Dan Porterfield, President and CEO of the Aspen Institute, said, “It is inspiring that the United States and China have come together in this way to address the climate impact of this crucial global industry.

“Through our initiative to decarbonize shipping and in our role as facilitator of the Cargo Owners for Zero Emission Vessels initiative, we look forward to working with our partners to help enable the deployment of the first vessels powered by cycle fuels. zero greenhouse gas emissions living along this critical sea route and to make this Green Corridor project a model of success for the rest of the world,” said Porterfield.

The global shipping industry is responsible for three percent of global greenhouse gas emissions. Globally, greenhouse gas emissions from the shipping industry are expected to double by 2050.

The establishment of green maritime corridors is essential to enable the rapid adoption of long-term decarbonisation solutions for international maritime transport, in particular along major routes.

The Trans-Pacific Corridor is the busiest container shipping lane in the world. In 2020, ships using this corridor moved 31.2 million 20ft-equivalent containers – 21% of the global total – across the Pacific Ocean, according to the United Nations Conference on Trade and Development in 2021.

The World Shipping Council supports decarbonization and has identified six regulatory and economic paths to achieve this goal, all of which are essential for the nations of the United Nations International Maritime Organization, IMO, for a successful maritime energy transition.

One of the avenues is the Green Corridors program to accelerate a fair energy and technology transition, introducing ships that do not emit greenhouse gases and clean fuels on trade lanes where the energy infrastructure necessary to land is first available.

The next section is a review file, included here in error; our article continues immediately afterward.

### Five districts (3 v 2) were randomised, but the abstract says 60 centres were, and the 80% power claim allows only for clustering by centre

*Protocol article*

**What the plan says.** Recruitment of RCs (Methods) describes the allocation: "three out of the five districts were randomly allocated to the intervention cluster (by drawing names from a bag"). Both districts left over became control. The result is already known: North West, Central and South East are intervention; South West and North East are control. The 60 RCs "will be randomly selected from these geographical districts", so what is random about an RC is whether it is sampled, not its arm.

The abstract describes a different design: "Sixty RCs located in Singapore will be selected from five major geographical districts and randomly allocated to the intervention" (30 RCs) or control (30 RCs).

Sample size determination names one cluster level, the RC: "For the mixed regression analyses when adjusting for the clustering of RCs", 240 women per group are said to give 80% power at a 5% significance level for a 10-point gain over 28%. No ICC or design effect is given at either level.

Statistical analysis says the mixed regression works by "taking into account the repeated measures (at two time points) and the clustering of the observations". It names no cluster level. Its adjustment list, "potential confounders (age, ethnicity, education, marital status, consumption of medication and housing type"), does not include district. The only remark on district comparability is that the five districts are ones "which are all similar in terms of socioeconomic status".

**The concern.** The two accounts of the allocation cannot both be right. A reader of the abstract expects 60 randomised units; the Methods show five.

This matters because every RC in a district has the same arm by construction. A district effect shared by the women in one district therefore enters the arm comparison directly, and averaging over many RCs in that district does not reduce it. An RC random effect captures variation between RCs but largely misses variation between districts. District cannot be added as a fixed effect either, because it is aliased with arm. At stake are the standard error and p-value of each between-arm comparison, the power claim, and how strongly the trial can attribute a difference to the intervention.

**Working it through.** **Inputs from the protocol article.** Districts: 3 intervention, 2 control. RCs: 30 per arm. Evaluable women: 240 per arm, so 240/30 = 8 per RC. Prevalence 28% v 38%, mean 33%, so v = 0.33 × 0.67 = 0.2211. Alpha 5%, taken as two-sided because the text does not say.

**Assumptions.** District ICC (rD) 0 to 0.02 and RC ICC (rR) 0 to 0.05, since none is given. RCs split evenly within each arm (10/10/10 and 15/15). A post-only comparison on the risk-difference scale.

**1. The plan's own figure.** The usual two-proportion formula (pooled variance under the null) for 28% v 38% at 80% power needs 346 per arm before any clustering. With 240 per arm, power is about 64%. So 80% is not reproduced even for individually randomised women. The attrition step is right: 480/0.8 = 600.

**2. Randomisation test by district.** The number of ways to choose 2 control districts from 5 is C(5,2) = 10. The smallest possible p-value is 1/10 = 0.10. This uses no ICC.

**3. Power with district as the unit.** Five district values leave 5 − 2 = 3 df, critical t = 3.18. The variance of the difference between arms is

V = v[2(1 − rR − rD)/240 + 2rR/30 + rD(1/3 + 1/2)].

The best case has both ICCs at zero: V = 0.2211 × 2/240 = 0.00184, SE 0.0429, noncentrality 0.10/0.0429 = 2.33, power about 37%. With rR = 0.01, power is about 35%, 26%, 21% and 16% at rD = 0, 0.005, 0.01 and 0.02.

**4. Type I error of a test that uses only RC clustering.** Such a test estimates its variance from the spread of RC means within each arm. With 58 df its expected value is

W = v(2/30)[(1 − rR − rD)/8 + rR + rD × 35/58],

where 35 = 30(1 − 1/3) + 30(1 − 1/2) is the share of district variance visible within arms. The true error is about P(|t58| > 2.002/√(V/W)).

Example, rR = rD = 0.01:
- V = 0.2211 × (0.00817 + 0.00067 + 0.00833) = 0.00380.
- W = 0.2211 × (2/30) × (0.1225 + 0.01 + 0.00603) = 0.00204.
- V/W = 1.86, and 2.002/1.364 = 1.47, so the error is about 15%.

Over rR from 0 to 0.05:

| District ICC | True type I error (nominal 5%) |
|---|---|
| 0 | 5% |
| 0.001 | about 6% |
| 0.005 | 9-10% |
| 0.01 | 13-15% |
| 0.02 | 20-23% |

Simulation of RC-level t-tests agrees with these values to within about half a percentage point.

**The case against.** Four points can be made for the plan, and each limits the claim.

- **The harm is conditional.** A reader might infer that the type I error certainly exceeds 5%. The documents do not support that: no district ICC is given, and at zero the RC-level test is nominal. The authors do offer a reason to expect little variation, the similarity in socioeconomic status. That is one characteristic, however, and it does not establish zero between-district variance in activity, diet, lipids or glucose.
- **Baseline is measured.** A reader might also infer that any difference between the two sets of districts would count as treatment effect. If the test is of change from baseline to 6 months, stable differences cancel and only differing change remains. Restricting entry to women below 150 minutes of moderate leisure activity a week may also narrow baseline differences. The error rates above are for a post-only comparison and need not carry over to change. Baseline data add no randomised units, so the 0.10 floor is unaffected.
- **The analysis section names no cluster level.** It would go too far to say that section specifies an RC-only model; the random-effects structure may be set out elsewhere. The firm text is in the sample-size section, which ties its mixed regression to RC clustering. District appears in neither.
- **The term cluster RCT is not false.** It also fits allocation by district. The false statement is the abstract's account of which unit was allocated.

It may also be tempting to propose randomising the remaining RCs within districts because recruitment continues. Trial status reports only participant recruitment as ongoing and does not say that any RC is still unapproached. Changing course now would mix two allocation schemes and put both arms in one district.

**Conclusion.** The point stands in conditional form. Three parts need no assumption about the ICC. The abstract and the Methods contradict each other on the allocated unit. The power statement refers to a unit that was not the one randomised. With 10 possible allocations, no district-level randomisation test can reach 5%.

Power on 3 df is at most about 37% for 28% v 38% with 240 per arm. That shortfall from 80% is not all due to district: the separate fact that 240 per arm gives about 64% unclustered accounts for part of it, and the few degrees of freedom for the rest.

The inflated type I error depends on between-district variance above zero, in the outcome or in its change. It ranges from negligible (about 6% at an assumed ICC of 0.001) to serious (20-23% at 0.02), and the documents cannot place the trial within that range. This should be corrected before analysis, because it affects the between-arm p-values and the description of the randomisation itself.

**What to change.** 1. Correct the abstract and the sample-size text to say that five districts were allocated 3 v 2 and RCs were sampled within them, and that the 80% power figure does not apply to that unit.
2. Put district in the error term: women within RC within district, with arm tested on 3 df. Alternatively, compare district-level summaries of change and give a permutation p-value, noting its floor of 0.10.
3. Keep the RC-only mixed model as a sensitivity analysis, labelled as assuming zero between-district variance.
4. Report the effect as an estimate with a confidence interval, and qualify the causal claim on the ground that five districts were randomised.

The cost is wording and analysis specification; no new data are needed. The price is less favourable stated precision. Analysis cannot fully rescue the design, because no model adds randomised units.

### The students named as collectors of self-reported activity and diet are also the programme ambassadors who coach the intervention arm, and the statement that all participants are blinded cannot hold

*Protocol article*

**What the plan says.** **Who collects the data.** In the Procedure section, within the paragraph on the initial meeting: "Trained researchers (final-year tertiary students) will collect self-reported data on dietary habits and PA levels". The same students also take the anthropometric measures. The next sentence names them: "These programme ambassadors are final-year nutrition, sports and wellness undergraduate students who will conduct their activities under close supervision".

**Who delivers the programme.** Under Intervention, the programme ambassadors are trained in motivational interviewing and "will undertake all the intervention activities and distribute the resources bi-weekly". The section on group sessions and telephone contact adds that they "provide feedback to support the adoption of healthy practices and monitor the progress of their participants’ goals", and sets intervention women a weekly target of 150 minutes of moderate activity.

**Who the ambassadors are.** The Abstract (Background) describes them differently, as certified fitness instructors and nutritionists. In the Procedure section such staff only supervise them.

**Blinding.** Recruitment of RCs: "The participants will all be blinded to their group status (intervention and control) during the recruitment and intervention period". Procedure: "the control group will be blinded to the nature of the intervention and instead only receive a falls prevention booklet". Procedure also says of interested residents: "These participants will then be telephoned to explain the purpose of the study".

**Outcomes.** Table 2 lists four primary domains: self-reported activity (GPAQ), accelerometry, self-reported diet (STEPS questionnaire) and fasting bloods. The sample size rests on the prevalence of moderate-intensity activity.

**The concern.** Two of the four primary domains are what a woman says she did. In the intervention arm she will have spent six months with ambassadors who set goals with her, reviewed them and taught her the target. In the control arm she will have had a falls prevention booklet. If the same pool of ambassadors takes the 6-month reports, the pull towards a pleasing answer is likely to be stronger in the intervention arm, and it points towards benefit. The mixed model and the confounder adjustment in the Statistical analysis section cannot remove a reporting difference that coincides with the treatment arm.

Furthermore, the Council calls for a controversial solution – a global price on carbon emissions.

“A global carbon price combined with reliable, large-scale ‘buy-back’ programs that effectively level the playing field between new low and zero GHG ships and the tens of thousands of ships that will continue to burn conventional fuels “, the Council said. on its website.

A global carbon price, “…will play an important role in enabling companies to put GHG-free ships on the water and operate them competitively.”

John Butler, President and CEO of the World Shipping Council, said: “Liner shipping understands the shared responsibility for GHG reductions in the maritime sector, and we do not underestimate the challenge. We are committed to decarbonizing shipping and have multiple ideas and projects underway. But to be able to make those investments, to take the necessary risks, we – and all other maritime players – need a regulatory framework that addresses key strategic issues.

Butler said: “Action is now needed from governments IMO not to block development, but rather to support ambitious innovators and trailblazers.”

The featured image: A Maersk container ship at Yangshan Deepwater Port in Shanghai, 2009 (photo by Tyler Hagerlundt)